Individuals can apply for support through government disability programs such as the Ontario Disability Support Program (“ODSP”) subject to maximums for levels of assets and income. For a single adult with no dependents applying under the ODSP the asset limit is currently $40,000. The OSDP regulations prescribe how assets are determined and creates several exemptions. Monies that are held not available to a recipient because they are held in a trust can be deemed to be exempt assets when determining assets under the Regulations.
In earlier blog posts, the authors have discussed the parameters for such a trust (often referred to a Henson Trust) and recent court rulings that confirm those parameters. The central feature of a Henson trust as one where “the trustee is given ultimate discretion with respect to payments out of the trust to the person with disabilities for whom the trust was settled, the effect being that the latter (a) cannot compel the former to make payments to him or her, and (b) is prevented from unilaterally collapsing the trust”. This is consistent with the OSDP Regulation (and applied in prior Tribunal Decisions) which essentially exempt assets which are not available because they were out of reach of the recipient under the terms of the trust.
In 2019 ONSBT (the Social Benefits Tribunal of Ontario) 2071 (file 1804-2565), the appellant had initially been an ODSP recipient, her benefits were cancelled, and then she had re-applied to the program. The re-application was denied because it was determined the appellant assets exceeded the allowable limit because a large GIC which appeared to available to her.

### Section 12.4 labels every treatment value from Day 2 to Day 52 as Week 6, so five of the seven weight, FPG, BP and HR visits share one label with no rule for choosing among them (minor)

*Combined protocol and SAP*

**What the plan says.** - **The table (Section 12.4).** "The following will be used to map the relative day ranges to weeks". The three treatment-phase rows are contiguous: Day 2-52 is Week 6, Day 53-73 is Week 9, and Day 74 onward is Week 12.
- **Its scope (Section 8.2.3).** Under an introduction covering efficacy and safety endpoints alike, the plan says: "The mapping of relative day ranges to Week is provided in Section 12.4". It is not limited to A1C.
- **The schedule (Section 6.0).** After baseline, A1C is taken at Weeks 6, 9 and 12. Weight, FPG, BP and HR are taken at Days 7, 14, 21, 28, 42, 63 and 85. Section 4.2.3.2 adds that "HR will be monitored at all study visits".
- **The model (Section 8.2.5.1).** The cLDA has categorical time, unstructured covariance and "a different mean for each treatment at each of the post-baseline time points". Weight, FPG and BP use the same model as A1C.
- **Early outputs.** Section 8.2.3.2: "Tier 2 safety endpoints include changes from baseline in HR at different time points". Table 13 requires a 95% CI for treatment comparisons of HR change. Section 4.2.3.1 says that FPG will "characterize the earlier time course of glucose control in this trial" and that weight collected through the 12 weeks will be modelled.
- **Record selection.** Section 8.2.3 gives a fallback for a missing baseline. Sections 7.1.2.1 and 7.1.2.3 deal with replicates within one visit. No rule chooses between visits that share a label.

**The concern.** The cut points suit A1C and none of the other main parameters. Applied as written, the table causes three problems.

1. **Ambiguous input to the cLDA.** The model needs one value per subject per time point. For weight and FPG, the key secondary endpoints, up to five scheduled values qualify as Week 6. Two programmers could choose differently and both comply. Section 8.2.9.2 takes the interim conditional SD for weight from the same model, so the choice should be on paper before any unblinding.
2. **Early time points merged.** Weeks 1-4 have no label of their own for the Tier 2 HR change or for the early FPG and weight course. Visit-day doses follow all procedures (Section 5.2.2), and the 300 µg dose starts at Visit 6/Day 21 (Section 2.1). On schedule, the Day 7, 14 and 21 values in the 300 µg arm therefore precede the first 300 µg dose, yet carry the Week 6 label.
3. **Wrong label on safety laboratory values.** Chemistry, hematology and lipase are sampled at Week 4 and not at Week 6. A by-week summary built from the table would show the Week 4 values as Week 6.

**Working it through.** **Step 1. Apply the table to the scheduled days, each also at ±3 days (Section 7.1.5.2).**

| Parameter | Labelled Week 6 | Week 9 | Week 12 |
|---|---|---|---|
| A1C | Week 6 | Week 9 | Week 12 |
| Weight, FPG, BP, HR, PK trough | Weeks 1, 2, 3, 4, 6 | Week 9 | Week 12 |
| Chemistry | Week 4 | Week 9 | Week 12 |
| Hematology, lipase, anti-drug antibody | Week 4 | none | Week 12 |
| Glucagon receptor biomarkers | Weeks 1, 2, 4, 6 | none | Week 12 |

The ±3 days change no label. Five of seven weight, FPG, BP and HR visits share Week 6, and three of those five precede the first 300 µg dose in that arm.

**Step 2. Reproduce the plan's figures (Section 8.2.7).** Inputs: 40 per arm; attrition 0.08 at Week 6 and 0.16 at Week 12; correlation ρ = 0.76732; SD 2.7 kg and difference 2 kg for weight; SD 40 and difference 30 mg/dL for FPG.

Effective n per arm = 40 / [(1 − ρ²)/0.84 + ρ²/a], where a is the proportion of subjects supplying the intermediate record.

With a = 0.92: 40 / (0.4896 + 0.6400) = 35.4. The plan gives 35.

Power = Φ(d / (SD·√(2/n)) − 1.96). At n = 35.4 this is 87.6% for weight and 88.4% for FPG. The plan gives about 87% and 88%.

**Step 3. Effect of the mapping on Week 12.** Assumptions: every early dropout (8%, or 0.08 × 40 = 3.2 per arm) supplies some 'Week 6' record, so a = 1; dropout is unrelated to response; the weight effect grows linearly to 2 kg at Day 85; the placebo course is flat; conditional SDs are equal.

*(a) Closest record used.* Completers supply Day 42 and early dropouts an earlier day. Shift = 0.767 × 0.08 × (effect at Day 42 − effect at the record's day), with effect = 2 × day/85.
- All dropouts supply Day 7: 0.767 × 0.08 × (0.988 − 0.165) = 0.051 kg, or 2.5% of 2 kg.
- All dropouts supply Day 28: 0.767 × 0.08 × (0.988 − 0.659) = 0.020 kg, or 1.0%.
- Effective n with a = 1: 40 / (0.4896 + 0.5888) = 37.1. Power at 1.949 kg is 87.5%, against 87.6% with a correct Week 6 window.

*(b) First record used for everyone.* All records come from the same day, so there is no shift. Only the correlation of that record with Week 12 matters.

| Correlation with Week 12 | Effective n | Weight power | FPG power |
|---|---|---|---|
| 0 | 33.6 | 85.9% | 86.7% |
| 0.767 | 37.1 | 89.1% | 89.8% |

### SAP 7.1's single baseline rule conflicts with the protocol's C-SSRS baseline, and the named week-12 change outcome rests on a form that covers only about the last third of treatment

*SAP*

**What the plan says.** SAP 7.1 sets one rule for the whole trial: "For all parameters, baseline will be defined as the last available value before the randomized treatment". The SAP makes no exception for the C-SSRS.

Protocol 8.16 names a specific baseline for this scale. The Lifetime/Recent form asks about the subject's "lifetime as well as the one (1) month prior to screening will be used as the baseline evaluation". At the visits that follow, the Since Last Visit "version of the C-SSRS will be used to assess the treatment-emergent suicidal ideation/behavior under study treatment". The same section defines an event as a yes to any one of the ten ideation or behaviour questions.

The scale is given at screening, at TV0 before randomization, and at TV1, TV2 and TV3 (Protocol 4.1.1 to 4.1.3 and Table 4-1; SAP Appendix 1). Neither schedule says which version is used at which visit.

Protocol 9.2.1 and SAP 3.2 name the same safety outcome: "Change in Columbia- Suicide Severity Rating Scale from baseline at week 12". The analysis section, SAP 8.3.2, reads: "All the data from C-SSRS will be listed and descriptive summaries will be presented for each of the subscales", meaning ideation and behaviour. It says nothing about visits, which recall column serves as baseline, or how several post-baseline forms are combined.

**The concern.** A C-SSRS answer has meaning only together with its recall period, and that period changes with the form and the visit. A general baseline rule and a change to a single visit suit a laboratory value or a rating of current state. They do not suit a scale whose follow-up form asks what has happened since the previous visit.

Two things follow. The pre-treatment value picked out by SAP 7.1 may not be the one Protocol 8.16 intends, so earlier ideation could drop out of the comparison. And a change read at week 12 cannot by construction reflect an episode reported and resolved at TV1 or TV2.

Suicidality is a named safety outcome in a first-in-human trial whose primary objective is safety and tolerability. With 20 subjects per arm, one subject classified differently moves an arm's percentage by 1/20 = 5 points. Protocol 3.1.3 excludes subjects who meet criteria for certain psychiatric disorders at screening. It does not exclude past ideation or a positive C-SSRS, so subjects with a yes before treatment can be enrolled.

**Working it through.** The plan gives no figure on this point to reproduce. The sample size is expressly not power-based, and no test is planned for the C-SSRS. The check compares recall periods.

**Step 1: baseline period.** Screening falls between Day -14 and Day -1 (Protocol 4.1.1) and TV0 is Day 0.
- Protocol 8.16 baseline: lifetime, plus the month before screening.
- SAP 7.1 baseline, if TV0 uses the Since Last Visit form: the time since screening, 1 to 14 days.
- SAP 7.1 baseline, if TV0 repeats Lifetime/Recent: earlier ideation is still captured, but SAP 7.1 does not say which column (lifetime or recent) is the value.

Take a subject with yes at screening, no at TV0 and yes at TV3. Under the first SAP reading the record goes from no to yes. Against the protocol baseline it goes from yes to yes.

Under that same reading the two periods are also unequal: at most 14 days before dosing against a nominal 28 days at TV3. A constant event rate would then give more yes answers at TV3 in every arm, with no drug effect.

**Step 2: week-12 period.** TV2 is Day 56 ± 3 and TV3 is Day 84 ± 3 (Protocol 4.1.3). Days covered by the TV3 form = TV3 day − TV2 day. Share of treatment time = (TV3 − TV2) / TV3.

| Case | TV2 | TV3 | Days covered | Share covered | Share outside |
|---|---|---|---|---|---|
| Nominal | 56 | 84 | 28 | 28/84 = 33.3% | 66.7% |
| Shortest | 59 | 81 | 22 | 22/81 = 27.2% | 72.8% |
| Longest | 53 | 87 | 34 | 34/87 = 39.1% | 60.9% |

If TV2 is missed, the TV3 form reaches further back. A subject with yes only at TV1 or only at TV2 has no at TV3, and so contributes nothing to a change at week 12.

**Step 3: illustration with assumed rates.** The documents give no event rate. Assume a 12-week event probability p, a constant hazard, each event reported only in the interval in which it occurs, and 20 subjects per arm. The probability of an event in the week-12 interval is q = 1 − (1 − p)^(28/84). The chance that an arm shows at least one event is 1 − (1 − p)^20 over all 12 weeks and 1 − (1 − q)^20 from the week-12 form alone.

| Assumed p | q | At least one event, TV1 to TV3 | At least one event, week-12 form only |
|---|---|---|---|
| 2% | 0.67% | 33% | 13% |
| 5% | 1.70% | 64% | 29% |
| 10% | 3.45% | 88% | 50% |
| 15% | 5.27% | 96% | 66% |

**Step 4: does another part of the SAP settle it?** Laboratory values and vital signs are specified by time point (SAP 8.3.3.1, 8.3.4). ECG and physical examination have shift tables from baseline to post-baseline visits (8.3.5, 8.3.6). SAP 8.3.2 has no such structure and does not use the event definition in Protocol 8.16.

The Appellant was of the position that her assets did not exceed allowable limits as the monies in question were being held in a Henson trust and therefore were exempt.
The Tribunal noted that the burden is on the Appellant to satisfy the Tribunal, on a balance of probabilities, that the decision to reject the re-application is incorrect.
Considering the documents and the Appellant’s testimony, the Tribunal found that the balance of evidence indicated that the monies in question were being held in some form of trust but did not do not suggest that the monies in question were held in the sole discretion of the trustee. The Appellant asserted that she believed that the trust was a Henson trust ( or a “Henson fund” for that matter) but that in itself did not adequately establish that the trust was a Henson trust where she could not compel the trustee to make payments to her or that she was unilaterally prevented from collapsing the trust. Likewise, The Tribunal noted that the Appellant had recently put monies towards the purchase of a home after the time of the re-application being denied. This testimony also seemed to suggest that she could exercise some discretion over the trust monies in question, and that these funds were accessible and not “out of reach” from the Appellant.
The Tribunal upheld the denial for re-application.
Happy Reading and stay safe